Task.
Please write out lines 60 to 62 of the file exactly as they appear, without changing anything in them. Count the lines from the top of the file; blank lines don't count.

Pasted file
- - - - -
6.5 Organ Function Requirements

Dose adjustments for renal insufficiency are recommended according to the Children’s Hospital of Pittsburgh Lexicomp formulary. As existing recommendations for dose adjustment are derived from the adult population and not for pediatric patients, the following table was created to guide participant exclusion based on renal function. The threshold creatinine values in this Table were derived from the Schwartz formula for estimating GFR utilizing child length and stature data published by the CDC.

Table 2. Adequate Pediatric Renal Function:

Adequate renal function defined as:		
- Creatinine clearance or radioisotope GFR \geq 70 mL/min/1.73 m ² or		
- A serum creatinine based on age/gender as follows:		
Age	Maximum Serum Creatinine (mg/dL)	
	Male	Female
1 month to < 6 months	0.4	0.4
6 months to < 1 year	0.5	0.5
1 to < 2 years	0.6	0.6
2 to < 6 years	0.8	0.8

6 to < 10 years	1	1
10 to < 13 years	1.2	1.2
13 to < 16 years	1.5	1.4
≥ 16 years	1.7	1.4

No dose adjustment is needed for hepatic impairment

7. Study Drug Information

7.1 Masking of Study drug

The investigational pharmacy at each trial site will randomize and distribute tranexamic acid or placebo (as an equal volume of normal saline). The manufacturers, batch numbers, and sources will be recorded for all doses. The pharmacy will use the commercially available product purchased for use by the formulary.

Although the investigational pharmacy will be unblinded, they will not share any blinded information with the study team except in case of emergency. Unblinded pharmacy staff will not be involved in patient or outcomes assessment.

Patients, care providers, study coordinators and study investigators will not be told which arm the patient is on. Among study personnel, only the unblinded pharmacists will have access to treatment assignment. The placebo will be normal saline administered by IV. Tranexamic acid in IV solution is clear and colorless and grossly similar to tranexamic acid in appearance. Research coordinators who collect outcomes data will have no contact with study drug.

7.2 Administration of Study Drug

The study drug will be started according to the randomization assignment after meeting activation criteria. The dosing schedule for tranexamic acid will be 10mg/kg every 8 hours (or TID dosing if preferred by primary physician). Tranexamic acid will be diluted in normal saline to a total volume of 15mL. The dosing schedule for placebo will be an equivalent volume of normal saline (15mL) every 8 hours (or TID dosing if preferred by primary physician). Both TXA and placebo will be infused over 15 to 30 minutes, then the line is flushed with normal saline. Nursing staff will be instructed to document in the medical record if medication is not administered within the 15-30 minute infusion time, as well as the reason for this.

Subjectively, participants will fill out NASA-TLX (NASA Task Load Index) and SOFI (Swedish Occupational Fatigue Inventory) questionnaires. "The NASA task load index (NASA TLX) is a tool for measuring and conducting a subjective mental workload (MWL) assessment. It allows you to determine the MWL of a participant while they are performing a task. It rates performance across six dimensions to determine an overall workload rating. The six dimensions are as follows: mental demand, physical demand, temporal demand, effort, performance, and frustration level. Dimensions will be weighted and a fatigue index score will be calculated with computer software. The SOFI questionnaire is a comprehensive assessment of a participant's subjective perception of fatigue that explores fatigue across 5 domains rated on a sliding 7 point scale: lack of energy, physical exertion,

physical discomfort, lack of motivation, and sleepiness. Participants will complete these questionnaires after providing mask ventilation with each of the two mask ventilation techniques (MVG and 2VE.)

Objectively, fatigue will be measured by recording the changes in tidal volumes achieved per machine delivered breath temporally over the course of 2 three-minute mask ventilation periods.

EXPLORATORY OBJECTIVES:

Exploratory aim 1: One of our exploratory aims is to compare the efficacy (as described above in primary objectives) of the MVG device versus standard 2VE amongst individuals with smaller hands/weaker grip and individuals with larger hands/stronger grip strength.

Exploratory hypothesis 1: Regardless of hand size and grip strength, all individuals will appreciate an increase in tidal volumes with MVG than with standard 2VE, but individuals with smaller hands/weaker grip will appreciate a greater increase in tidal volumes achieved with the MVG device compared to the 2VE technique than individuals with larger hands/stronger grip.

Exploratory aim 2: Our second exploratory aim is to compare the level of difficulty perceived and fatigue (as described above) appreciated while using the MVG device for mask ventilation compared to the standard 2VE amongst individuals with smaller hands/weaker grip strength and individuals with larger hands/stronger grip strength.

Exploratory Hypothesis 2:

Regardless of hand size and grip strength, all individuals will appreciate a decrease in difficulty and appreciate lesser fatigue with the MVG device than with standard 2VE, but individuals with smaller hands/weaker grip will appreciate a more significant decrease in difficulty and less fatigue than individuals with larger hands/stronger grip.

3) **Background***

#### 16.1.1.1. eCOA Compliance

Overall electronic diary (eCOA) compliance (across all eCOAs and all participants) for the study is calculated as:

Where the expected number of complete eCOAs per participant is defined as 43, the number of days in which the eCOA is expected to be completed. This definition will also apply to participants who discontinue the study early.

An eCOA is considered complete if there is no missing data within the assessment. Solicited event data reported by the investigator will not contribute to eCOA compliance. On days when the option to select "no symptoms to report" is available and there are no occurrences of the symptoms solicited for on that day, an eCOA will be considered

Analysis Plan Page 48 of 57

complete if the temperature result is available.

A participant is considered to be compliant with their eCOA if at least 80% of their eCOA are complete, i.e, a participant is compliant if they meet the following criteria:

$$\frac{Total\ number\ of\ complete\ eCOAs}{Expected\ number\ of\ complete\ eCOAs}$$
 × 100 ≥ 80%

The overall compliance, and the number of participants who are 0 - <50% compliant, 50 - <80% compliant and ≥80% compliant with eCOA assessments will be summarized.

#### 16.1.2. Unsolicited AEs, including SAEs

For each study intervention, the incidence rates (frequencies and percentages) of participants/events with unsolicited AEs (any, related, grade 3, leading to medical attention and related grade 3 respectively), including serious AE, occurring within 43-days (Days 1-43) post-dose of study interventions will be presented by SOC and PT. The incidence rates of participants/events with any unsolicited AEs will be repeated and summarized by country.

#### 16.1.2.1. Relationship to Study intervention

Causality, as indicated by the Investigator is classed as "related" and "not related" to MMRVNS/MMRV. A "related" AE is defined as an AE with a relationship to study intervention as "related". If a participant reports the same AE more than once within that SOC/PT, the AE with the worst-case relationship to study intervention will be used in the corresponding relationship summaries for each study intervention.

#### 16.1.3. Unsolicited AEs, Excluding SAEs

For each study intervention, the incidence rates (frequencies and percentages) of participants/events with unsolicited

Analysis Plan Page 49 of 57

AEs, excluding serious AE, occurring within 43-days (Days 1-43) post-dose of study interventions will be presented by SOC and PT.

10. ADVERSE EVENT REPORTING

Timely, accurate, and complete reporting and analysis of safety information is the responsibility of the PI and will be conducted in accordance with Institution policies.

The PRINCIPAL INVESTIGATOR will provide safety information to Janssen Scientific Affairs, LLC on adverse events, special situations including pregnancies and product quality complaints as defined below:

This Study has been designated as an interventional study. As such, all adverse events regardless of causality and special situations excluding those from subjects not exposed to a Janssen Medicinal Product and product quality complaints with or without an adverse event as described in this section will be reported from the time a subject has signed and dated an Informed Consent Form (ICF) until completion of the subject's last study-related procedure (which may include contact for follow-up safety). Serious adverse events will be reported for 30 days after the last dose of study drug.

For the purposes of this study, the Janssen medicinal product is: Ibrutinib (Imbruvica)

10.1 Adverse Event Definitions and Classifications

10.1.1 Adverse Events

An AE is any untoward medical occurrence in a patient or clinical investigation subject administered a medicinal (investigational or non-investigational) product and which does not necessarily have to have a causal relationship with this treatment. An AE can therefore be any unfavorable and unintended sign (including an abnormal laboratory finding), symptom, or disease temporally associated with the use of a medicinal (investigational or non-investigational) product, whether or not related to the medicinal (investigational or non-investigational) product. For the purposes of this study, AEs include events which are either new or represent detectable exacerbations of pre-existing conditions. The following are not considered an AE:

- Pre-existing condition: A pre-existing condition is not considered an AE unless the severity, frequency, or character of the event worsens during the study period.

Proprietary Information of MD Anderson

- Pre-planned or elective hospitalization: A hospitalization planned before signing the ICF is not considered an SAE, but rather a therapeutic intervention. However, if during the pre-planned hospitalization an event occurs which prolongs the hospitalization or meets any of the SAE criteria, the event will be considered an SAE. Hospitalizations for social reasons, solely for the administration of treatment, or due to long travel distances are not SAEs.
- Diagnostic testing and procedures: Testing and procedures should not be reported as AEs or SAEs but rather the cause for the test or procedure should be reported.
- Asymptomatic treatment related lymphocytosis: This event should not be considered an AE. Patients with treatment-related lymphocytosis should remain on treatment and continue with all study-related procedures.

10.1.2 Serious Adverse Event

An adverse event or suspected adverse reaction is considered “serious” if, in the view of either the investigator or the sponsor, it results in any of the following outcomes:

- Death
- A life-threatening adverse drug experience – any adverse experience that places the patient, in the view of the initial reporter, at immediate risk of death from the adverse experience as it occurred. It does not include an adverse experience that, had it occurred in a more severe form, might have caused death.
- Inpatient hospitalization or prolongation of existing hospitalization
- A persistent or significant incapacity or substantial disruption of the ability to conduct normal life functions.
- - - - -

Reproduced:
An AE is any untoward medical occurrence in a patient or clinical investigation subject administered a medicinal (investigational or non-investigational) product and which does not necessarily have to have a causal relationship with this treatment. An AE can therefore be any unfavorable and unintended sign (including an abnormal laboratory finding), symptom, or disease temporally associated with the use of a medicinal (investigational or non-investigational) product, whether or not related to the medicinal (investigational or non-investigational) product. For the purposes of this study, AEs include events which are either new or represent detectable exacerbations of pre-existing conditions. The following are not considered an AE:

- Pre-existing condition: A pre-existing condition is not considered an AE unless the severity, frequency, or character of the event worsens during the study period.

Proprietary Information of MD Anderson